09/20/2013 01:29 pm ET Updated Dec 06, 2017

We Shouldn't Ignore Media Literacy

The formula is quite simple: media is the language of our culture. However, the educational system uses virtually no 21st century media, which results in a huge disconnect for students.

The solution is also quite straightforward. Media can engender critical thinking.

The average U.S. 8 to 18 year old participates in 10 hours and 45 minutes of media daily. Some of this is multitasking, but it is clear that their lives are dominated by media. By the way, these figures come from the Kaiser Family Foundation, a respected leader in the field of Media Studies. Primarily a health care organization they identified early on that Media Exposure was a major health concern (think eating habits, obesity, self-identity, substance abuse, violence).


There is virtually no media literacy being taught in the American school system.
While media is the language of today's learner, our society is using the same definitions of literacy and the same educational paradigms that were in place when media was simply the written or spoken word.

This is entirely understandable since teachers have never had any formal media literacy training, and in most cases schools are repulsed by what the commercial media represents and wish to create an oasis from this onslaught. Understandable, but ignoring the rich resources offered by various media tools is a recipe for disaster. While it is impossible to eliminate the media in our lives and the lives of our children, it is not impossible to approach this human "tool" as we would any other, and think about how, why, and where we should use it.

Ignoring media in the learning system has some very negative consequences: it disconnects students from the joy of learning, in fact most of our citizens ultimately come to view learning as an undesirable task, looking forward to "getting out of school" has become a cultural norm. Our basic premise is that Nothing Is More Fun Than Learning. This begs the question, is school learning? Unfortunately most school experiences teach students (and teachers) to hate learning. Recently in a 4th grade class we had students making interactive maps; they literally voted to keep working rather than go to recess.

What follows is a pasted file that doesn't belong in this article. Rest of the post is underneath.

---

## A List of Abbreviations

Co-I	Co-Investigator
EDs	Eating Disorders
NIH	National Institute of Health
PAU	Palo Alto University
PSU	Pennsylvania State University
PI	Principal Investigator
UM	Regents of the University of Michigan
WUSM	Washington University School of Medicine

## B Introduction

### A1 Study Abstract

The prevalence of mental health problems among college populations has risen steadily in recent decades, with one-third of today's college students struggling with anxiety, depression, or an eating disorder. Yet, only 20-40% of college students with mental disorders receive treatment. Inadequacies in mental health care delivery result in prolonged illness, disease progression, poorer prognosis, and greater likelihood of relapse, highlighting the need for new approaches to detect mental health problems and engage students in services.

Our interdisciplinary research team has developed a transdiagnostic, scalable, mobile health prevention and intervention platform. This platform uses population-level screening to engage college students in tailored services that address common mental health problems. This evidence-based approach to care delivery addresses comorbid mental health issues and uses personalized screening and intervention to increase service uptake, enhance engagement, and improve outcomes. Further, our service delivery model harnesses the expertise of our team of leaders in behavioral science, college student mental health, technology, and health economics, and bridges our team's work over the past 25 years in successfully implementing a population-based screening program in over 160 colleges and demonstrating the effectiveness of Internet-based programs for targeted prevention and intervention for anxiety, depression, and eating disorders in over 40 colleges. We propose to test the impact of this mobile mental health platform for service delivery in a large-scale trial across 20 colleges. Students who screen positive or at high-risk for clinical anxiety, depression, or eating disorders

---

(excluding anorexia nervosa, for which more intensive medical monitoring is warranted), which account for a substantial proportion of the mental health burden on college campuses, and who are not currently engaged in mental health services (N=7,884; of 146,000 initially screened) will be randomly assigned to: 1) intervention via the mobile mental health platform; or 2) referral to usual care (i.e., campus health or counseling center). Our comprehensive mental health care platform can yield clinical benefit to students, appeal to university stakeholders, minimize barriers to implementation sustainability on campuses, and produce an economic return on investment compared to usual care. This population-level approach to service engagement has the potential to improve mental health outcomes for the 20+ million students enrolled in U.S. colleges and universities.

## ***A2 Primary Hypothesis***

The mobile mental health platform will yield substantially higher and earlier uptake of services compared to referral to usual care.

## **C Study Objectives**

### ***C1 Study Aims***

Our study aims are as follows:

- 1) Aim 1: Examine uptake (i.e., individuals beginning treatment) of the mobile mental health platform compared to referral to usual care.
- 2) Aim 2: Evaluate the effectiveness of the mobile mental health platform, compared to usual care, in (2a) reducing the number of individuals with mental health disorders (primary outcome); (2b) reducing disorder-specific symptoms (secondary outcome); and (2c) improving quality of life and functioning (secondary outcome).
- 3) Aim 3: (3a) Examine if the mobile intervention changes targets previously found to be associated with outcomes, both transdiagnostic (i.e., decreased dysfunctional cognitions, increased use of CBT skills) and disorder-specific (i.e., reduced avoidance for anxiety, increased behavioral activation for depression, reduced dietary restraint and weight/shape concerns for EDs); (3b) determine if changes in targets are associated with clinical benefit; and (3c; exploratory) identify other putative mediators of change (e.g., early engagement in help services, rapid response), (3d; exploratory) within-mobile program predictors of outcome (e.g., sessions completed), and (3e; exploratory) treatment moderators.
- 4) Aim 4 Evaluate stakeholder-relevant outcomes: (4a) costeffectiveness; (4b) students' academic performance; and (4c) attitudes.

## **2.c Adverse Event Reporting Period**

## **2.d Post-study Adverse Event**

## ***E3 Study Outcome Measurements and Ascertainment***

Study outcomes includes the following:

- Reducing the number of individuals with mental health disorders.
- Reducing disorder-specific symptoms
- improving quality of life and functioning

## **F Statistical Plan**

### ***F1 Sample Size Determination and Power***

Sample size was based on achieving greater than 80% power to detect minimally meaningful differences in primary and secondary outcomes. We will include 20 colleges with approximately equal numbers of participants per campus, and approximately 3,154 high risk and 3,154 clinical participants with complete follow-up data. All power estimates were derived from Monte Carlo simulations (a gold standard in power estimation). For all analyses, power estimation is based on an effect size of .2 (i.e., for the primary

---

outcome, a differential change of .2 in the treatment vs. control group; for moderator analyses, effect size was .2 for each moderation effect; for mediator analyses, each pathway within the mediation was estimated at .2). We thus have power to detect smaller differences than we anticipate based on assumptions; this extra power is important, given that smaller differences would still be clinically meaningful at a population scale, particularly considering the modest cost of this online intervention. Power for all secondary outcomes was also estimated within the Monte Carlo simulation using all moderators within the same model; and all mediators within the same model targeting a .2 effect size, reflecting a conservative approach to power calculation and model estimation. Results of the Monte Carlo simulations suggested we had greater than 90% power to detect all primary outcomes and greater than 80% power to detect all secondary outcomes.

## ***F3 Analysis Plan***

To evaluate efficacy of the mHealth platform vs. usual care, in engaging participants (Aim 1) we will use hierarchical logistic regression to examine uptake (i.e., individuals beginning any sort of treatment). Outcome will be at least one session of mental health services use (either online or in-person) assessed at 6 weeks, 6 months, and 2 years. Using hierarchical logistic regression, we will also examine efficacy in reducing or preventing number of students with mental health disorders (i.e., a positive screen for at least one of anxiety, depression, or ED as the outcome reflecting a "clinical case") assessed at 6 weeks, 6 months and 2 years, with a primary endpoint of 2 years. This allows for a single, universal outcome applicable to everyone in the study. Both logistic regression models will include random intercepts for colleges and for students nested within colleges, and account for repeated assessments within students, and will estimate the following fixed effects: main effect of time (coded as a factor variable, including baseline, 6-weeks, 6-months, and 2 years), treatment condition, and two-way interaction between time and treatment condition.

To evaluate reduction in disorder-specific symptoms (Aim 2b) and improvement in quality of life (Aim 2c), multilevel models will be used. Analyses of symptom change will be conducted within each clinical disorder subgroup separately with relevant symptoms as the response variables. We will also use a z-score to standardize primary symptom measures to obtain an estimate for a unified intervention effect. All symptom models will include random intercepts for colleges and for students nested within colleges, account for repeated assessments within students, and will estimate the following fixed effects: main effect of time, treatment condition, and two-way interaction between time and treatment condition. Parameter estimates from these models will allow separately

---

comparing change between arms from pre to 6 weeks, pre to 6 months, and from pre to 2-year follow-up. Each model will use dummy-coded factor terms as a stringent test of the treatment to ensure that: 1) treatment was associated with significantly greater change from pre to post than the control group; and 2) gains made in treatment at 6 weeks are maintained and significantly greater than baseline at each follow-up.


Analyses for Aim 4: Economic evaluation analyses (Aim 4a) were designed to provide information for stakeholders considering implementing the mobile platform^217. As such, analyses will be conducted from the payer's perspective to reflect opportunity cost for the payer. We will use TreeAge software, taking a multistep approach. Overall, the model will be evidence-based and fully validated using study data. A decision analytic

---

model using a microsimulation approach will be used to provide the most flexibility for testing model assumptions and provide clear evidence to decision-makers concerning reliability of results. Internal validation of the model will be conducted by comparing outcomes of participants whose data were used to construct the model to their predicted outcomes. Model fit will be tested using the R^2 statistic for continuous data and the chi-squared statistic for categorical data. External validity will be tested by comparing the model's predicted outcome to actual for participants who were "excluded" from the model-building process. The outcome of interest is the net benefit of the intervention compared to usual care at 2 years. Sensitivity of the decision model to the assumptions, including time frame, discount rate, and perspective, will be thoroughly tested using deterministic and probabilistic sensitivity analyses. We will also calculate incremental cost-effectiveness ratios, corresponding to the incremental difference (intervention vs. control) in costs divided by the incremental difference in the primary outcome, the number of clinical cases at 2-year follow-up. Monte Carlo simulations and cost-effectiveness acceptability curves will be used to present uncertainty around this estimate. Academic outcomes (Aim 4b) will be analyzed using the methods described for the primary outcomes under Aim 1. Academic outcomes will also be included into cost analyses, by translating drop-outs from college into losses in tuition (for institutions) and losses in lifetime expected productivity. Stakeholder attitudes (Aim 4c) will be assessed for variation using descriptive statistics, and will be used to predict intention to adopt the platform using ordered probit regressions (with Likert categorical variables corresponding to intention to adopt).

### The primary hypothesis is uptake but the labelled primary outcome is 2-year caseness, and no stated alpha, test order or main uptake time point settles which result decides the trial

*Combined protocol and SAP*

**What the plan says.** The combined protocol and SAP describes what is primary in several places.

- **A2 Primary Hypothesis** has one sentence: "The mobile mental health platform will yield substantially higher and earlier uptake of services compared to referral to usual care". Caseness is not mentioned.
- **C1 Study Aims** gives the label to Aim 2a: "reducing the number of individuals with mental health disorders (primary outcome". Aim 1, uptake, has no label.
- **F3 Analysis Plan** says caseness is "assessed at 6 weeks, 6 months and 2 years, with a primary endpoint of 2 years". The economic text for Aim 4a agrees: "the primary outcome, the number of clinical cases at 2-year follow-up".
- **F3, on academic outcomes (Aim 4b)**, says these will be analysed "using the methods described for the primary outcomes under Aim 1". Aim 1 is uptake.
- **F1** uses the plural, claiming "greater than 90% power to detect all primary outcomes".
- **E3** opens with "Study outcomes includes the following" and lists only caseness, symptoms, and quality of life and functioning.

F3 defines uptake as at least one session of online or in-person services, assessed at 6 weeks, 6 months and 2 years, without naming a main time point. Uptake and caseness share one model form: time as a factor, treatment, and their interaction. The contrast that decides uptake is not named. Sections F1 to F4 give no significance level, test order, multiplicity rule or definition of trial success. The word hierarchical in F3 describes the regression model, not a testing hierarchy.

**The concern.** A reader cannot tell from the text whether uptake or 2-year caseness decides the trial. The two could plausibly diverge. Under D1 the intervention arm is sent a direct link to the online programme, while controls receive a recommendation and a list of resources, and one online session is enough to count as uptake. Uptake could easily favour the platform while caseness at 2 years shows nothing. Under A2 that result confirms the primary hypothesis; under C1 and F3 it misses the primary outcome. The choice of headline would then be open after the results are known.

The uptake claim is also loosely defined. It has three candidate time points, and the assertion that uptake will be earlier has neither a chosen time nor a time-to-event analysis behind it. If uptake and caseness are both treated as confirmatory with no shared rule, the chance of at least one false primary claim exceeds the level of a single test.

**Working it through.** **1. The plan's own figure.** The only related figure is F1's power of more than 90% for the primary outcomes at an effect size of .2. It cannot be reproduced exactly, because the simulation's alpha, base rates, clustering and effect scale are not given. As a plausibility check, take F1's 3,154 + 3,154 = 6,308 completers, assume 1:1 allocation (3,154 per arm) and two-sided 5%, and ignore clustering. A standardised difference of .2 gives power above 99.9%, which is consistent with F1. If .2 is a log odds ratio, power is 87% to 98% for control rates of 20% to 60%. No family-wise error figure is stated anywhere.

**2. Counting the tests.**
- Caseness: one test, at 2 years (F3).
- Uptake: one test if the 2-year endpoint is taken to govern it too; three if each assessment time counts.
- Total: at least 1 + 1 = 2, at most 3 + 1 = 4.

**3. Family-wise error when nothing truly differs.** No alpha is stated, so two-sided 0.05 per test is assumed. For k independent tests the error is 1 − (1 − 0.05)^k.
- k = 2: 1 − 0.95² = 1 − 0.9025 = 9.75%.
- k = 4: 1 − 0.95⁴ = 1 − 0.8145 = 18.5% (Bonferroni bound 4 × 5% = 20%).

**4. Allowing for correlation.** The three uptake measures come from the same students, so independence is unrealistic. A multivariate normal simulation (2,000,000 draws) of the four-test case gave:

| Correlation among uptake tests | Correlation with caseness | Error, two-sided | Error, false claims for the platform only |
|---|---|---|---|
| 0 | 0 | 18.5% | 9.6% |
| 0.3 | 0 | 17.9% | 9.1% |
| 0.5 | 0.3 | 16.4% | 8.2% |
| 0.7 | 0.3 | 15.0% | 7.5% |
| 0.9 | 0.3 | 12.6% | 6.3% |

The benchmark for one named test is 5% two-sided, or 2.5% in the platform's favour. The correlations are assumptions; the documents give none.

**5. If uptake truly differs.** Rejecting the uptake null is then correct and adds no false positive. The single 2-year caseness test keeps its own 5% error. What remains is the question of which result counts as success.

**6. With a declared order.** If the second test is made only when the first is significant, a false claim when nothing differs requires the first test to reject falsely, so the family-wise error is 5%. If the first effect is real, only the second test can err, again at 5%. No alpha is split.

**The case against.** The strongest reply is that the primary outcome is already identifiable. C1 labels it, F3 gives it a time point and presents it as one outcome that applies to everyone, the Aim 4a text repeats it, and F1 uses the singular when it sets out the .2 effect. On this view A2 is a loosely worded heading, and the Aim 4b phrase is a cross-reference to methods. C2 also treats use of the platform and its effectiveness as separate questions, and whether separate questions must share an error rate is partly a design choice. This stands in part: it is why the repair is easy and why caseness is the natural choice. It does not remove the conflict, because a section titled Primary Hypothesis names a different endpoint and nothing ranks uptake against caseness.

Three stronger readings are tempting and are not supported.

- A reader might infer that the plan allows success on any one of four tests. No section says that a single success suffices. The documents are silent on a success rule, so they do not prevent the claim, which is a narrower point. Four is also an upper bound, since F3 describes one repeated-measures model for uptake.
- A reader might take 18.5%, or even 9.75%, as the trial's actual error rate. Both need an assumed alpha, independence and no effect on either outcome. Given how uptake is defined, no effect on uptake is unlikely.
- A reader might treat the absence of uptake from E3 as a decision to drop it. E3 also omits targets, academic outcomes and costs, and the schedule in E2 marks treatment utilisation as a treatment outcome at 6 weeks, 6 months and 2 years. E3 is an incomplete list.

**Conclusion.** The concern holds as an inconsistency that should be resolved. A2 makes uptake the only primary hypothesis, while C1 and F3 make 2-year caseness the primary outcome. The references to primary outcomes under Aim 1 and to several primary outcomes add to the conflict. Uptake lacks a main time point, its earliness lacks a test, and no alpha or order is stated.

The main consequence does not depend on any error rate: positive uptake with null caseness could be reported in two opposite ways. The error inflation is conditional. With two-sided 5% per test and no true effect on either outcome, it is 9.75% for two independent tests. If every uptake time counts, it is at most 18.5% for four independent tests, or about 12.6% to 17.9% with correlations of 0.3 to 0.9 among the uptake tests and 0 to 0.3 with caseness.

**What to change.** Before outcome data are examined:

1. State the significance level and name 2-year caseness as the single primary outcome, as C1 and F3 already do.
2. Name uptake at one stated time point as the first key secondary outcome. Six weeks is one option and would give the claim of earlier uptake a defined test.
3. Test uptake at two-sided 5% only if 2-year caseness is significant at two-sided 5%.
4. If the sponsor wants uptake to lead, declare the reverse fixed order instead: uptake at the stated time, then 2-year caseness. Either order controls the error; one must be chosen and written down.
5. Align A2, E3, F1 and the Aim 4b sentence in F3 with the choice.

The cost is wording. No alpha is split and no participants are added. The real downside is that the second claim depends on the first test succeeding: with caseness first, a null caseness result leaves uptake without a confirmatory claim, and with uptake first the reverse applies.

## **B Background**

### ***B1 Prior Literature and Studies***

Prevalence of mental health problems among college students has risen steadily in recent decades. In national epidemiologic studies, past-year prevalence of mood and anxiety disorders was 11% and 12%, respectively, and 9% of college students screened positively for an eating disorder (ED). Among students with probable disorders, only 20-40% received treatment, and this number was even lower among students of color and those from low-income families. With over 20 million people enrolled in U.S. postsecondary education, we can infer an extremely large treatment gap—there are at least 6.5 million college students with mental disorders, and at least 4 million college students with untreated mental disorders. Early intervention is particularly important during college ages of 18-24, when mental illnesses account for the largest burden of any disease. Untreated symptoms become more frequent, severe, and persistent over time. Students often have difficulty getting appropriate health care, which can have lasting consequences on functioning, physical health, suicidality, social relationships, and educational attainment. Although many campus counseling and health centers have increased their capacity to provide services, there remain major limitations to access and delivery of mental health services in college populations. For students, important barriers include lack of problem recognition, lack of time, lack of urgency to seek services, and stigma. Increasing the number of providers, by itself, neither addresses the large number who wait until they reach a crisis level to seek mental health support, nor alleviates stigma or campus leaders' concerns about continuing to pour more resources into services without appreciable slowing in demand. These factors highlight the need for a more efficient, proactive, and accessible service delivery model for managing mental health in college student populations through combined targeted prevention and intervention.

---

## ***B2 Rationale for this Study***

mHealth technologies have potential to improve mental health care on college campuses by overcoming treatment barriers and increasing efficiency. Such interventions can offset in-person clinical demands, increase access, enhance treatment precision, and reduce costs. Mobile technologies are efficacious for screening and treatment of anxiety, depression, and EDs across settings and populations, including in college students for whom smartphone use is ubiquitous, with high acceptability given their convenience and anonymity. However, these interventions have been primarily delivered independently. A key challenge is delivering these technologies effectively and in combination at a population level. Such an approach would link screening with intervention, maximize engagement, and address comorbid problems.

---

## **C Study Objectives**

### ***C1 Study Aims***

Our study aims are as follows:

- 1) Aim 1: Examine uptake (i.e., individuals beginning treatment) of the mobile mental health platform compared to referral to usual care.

Since media is a language, Media Literacy skills can be used to effectively teach/learn other languages such as math, reading, and writing. The editing process is the same - learning to say exactly what you want to say. These skills are embedded in the CORE curriculum, they just tend to look very different (see a short video from the Navajo Nation on how making media addresses CORE issues.)

While there are other factors in play, basically whenever learning is disconnected from the learner, the innate joy of learning disappears and the learning system becomes highly inefficient. When the teacher is not even speaking the language of the learner, let alone dealing with relevant subject matter, then the incredible human capacity for learning and self empowerment is at great risk. We refer to it as our nation's cognitive surplus. Now imagine if students were allowed to speak their own language in school.

Ignoring Media Literacy also leaves our children defenseless when they are surrounded by the constant barrage of targeted media. Put another way, we are selling our children for a buck.

What are the solutions to incorporate media into the classroom? Critical thinking about media changes everything, and here's the really good news, almost instantly; and the really good news is that almost anyone can teach it.

Watching media critically is like giving permission to think about what you have spent most of your life doing.

"In a taste test" -- who, the seller's mother?

"Up to 50% off", so, uh, zero?

What does this man in the commercial do for a living? "He's a construction worker."
No, he's an actor.

What is the purpose of the nightly news? "To give us information?"
No, to show events that will give a high rating, so that they can charge more for their commercial time -- to sell you things.

Teaching media literacy is not some arcane technique that requires years of training, really it's just paying attention and asking questions. In fact all the time spent using media and denying our own intelligence makes all of us budding experts. And now the tools exist so that almost anyone can make media. Peeling back the curtain can change everything, forever.

Paying attention, critical thinking, using tools, being a human being.